There were three really large, very important games this season: the season opener, the home opener, and now this Sunday's game against Seattle which takes place in Portland. There are few games more important than playing your arch rival at home in front of your fans. Sure, there will be a few middling Sounders supporters stuck in the SW corner of Jeld-Wen, but they'll be pretty insignificant up there. This is also not to discount any upcoming games against Vancouver, both f which will be very important in their own right.
Unfortunately, since the last meet and greet between the teams on May 14th, the two teams which were at one time equal in the standings (with the Portland Timbers having a couple games on the Seattle Sounders) have since drifted pretty far apart, and not in any way that a Timbers fan would be happy for. In each teams last five games the differences are pretty glaring. The Portland Timbers have gone (W-L-D) 0-4-1. On the other side of the coin the Sounders have gone 3-0-2. Not a good comparison by any stretch.
So let's take a few minutes and see what makes this team tick.
Montero Falters, Others Shine
The good news is that, since the last meeting, Fredy Montero still hasn't become the striker everybody hoped he would become once he was given that precious "DP" status and pay raise. In fact, he's so far been playing worse than he has his two previous years. Something I certainly wouldn't be happy of were he on the Timbers (god forbid!).
In 17 games played thus far, Montero has notched just 3 goals and 4 assists. Compare that to his previous years where he notched 10/10 in 2010 and 12/7 in 2009 and it becomes clear that something's amiss with their key striker. This is good news for the Timbers because, despite his recent performance, he's still a speedy striker with decent technical skills. I'd much rather he come into Sunday's match limping with low confidence than be running on a hot streak.
That said, while Montero has seemingly fallen by the wayside, other players have certainly stepped up to deliver solid performances, specifically Brad Evans and Albaro Fernandez, two attacking midfielders who have each scored four goals. Each, should they take the field, should be marked by the fans as potential threats.
Another player to look out for would be Mauro Rosales. While he only has a single goal to his name, he's accrued 4 assists, the same amount as Fredy Montero.
All in all, I think we should be looking at the midfield as the most dangerous threat rather than the, persumably, two strikers up top: Fredy Montero and Roger Levesque. The latter of which has scored two goals, both being against a fairly exhausted and Thierry Henry-less New York Red Bulls side. I do, however, expect him to be given the starting position.
Defensive and Goalkeeping Stability
The good news here is that, according to the most recent games, it doesn't look like Seattle has the rock solid defense that teams like the LA Galaxy do. While they've managed to win the majority of their previous five games they've done with while still allowing in 5 goals.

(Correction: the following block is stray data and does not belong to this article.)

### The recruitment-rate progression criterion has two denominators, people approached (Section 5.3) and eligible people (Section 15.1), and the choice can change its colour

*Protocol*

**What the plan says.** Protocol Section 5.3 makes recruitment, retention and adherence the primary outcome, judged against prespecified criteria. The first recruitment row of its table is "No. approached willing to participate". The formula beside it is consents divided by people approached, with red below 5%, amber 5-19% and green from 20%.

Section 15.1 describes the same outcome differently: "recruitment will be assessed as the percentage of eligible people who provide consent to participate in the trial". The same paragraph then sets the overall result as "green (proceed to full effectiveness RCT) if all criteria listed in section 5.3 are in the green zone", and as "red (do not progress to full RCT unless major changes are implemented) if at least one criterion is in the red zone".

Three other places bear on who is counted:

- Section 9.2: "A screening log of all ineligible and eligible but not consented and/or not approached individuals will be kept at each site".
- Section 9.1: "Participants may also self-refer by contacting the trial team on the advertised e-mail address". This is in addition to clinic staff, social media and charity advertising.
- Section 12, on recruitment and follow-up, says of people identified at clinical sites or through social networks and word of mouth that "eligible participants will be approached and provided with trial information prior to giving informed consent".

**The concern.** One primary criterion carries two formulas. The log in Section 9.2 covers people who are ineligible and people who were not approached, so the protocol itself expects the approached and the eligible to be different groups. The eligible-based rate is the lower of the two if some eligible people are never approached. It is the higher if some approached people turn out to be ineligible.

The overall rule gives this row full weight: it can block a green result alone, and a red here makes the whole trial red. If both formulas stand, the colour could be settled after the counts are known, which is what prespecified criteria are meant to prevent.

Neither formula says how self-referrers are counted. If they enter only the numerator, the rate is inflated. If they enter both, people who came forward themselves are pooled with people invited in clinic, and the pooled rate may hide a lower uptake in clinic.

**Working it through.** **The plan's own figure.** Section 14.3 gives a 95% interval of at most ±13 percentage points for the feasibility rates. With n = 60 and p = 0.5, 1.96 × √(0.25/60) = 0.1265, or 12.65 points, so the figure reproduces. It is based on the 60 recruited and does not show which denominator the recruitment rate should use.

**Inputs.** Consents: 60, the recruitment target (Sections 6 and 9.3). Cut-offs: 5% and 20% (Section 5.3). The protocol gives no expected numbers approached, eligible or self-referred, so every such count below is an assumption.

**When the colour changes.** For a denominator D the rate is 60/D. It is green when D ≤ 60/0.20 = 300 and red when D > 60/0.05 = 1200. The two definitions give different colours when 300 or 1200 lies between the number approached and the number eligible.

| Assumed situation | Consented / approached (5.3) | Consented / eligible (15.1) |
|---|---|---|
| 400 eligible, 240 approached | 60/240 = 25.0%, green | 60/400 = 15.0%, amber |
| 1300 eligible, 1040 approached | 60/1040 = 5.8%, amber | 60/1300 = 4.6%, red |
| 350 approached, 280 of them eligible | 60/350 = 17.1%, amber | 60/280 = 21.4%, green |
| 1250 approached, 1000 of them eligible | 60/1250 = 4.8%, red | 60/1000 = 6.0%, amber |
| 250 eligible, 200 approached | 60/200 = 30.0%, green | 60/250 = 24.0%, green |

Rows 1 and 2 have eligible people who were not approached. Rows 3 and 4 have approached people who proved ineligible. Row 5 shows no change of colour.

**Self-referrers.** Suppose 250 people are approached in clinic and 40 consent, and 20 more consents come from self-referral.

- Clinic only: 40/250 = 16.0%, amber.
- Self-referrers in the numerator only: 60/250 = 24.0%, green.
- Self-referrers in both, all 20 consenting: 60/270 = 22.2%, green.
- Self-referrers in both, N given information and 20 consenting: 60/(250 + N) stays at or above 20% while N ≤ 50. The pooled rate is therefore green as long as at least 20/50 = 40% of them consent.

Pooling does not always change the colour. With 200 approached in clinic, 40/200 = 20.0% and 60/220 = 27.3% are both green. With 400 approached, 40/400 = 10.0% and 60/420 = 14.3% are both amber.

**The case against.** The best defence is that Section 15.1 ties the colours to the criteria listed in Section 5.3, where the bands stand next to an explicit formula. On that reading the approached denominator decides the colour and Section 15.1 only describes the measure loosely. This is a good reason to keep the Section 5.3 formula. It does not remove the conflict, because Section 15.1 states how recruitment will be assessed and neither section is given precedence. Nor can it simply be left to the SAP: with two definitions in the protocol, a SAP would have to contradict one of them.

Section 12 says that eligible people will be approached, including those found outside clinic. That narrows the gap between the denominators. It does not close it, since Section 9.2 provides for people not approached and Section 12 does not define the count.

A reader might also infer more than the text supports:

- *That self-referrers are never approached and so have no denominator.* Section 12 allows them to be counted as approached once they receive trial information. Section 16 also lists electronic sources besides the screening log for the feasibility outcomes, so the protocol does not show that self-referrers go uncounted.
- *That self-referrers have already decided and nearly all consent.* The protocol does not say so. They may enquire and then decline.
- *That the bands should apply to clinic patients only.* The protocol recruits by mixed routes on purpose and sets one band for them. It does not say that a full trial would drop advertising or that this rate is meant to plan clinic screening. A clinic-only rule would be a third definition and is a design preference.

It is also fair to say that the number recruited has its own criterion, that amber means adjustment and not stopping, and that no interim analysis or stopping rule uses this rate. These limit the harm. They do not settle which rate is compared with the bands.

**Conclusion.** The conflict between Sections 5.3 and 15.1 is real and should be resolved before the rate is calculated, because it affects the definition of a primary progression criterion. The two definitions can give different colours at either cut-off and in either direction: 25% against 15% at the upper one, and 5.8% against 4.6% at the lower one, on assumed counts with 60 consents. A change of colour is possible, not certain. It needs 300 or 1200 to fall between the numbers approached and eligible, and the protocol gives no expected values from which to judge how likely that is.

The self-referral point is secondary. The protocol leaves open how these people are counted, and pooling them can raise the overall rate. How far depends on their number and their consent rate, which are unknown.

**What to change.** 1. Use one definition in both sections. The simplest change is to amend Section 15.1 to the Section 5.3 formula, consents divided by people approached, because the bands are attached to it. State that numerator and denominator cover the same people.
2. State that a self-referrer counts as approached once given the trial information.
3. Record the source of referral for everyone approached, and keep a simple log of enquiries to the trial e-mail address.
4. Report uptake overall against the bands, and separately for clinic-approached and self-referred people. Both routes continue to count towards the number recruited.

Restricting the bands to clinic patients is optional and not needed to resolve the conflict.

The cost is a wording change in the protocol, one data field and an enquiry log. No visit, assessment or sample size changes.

Truth be told, though, Seattle has never been an overly defensive side instead preferring to keep pressure at the other end of the field, but they do have some key players to look out for, namely James Riley and Jeff Parke, each of which have played in almost every single game this year. Parke has seemingly been pretty solid in the center back role this year, while James Riley, as the right back winger has been phenomenal in streaking up the sides to get in crosses for his team. Like I said, more offensive than defensive. Looking back at the nil-nil draw against Seattle, James Riley seems to have had more crosses and runs down the right side than any other player, according to Chalkboard.
And then, of course, looking back to the man in the net, Kasey Keller is obviously very rock solid. Currently he is holding onto a very respectable .9 goals allowed average (GAA). Essentially that means he allows in less than a single goal for each game. Not bad, and certainly better than Troy Perkins 1.64 (GAA) Not that Perkins is a worse keeper, it's just the defensive backline isn't helping him out at all.
Keys to the Match
The Portland Timbers will have to pick and choose where they're dominant because, as a team right now, they're not going to be able to win everywhere. Unfortunately, deciding where to be dominant is a little difficult. Arguably, I'd say the Timbers midfield is the strongest area with Captain Jack Jewsbury leading and Darlington Nagbe and Kalif Alhassan on the sides. But even that leaves me wondering if they're strong enough, as a team to overpower Seattle's midfield which, as I showed you was their strongest section as well.
Instead, I'm wondering if the Timbers should maybe focus on the defense and offense more so than the midfield. Put the midfield into a diamond formation with Jewsbury playing back defensively and Chara or Nagbe playing up top directly behind the strikers. At that point you're bringing in a new dynamic that would, hopefully, remove the equation of being out muscled in the center.
Besides, with Darlington Nagbe showing what he's capable of against Sporting Kansas City last weekend, I'm inclined to give him more of an attacking presence... but that's just me.
The weekend's Cascadia Cup match is being broadcast on ESPN and will kick off at 1:00PM. I highly recommend getting their early as the stadium and TA sections will probably be full pretty early on.
MODERATION NOTE: Seattle Sounder fans who comment to do nothing but cause problems will be instantly banned. I will have a zero tolerance policy for the entire weekend. No leniency. Some of you have been respectful in the past and I should hope that you'll continue throughout the weekend. Thanks!